MANSFIELD, Ohio – Mansfield-Lahm Air National Guard Base is the preferred location for the first Air National Guard cyberspace wing in the country.
The Department of the Air Force announced the selection of the Ohio base on Aug. 25.
The transformation will support Air Combat Command's future requirements and result in operational mission changes, including an increase of about 175 Airmen and associated infrastructure support at the base.
To advance the new cyberspace mission at Mansfield-Lahm ANG Base, the Air Force is looking to retire eight C-130H Hercules from its aging inventory at the 179th Airlift Wing as part of its fiscal year 2022 budget proposal.
"Retiring these legacy aircraft will create the fiscal and manpower flexibility required to design and field the future force needed to meet national defense requirements," said Lt. Gen. David Nahom, U.S. Air Force Plans and Programs deputy chief of staff.
Ohio Gov. Mike DeWine applauded the Air Force's announcement.
"Ohio is gaining a leading-edge mission that will strengthen the fabric of the military community and further solidify Ohio as a national leader in cybersecurity excellence," DeWine said in a news release. "Not only will this new mission bring more jobs into the community, but it will also spur more economic growth and create new opportunities for industry and academic growth. This is a tremendous win for Mansfield and for the entire state."
Maj. Gen. John C. Harris Jr., Ohio adjutant general, said the selection of the Ohio base would build on the 179th Airlift Wing's legacy of excellence.
"The transition to a cyber wing places the Ohio National Guard at the forefront of leveraging cutting-edge technologies and capabilities for national defense and mitigating emerging threats," Harris said.
Ohio and the Minneapolis-St. Paul International Airport were the two locations considered for the cyberspace wing. Among the criteria weighed in the decision were manpower, recruiting and retention; building capacity and connectivity; environmental; construction costs; and cost of living.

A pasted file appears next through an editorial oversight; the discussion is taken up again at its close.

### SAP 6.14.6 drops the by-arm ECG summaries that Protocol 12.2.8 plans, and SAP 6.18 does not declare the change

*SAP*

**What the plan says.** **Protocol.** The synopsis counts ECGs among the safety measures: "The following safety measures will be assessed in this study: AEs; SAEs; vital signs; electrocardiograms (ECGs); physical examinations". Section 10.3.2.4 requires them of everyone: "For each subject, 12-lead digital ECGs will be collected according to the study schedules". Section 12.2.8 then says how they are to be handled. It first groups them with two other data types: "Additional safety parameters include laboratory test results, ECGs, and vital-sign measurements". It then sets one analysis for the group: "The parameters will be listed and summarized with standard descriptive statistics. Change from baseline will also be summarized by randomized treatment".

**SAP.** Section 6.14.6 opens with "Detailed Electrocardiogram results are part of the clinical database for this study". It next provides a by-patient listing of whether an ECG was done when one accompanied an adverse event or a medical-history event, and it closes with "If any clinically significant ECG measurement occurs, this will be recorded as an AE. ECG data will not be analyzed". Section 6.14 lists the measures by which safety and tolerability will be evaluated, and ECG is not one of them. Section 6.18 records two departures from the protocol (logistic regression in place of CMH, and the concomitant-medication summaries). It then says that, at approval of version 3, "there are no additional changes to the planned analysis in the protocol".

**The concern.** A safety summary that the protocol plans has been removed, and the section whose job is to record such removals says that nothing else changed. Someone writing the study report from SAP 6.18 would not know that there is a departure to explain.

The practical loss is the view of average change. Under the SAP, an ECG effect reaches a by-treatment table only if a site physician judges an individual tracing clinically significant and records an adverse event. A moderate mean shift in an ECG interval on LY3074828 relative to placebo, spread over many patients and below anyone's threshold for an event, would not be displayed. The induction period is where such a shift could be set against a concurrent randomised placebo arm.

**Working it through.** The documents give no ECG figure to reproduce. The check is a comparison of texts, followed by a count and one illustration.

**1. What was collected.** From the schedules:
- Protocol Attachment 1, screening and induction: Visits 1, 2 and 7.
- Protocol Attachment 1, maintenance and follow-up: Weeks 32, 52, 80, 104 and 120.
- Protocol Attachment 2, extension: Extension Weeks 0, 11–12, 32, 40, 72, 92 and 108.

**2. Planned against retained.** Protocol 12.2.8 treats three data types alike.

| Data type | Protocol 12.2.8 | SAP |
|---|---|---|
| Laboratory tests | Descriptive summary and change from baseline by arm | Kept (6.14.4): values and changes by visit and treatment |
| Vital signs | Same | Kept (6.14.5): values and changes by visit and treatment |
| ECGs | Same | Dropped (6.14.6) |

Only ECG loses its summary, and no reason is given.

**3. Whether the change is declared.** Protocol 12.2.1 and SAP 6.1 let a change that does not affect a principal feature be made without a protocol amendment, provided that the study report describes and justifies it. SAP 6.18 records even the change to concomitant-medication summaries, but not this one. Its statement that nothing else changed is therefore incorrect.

Col. Todd Thomas, 179th AW commander, announced the selection to the unit members and said he is confident they are up to the task.
"(It) sets the stage for the journey towards a mission-capable cyber wing. I have high expectations for this new capability and see this as a long-term win for the wing, Mansfield, Ohio, and the nation," Thomas said.
Thomas acknowledged that while he believes this is an opportunity for Mansfield, it is important to acknowledge it will be a difficult transition for the passionate aviation community that helped shape the heritage and culture of the base and surrounding area. The community has supported the airlift mission for generations, dating back to the unit's transition from fighter aircraft to the C-130B model in the 1970s.
"Since becoming the wing commander, I have always told our Airmen we must do everything in our ability to 'keep the front gate open' and flex to whatever mission allows us to be viable well into the future and aligns with the National Defense Strategy," Thomas said. "I am extremely confident (that) our Airmen are capable of shifting focus from tactical air-land and air-drop operations to the cyber battlefield. I look forward to what our Airmen will bring to the cyber fight."
Thomas said wing leadership will help Airmen in aviation-based career fields transition into new roles, whether they stay with the new cyberspace mission or seek other positions across the Air Force.
"The Airmen of the 179th Airlift Wing are confident, resilient and well-suited for whatever the task or mission that comes our way — today and tomorrow," Thomas said. "It's the Mansfield way."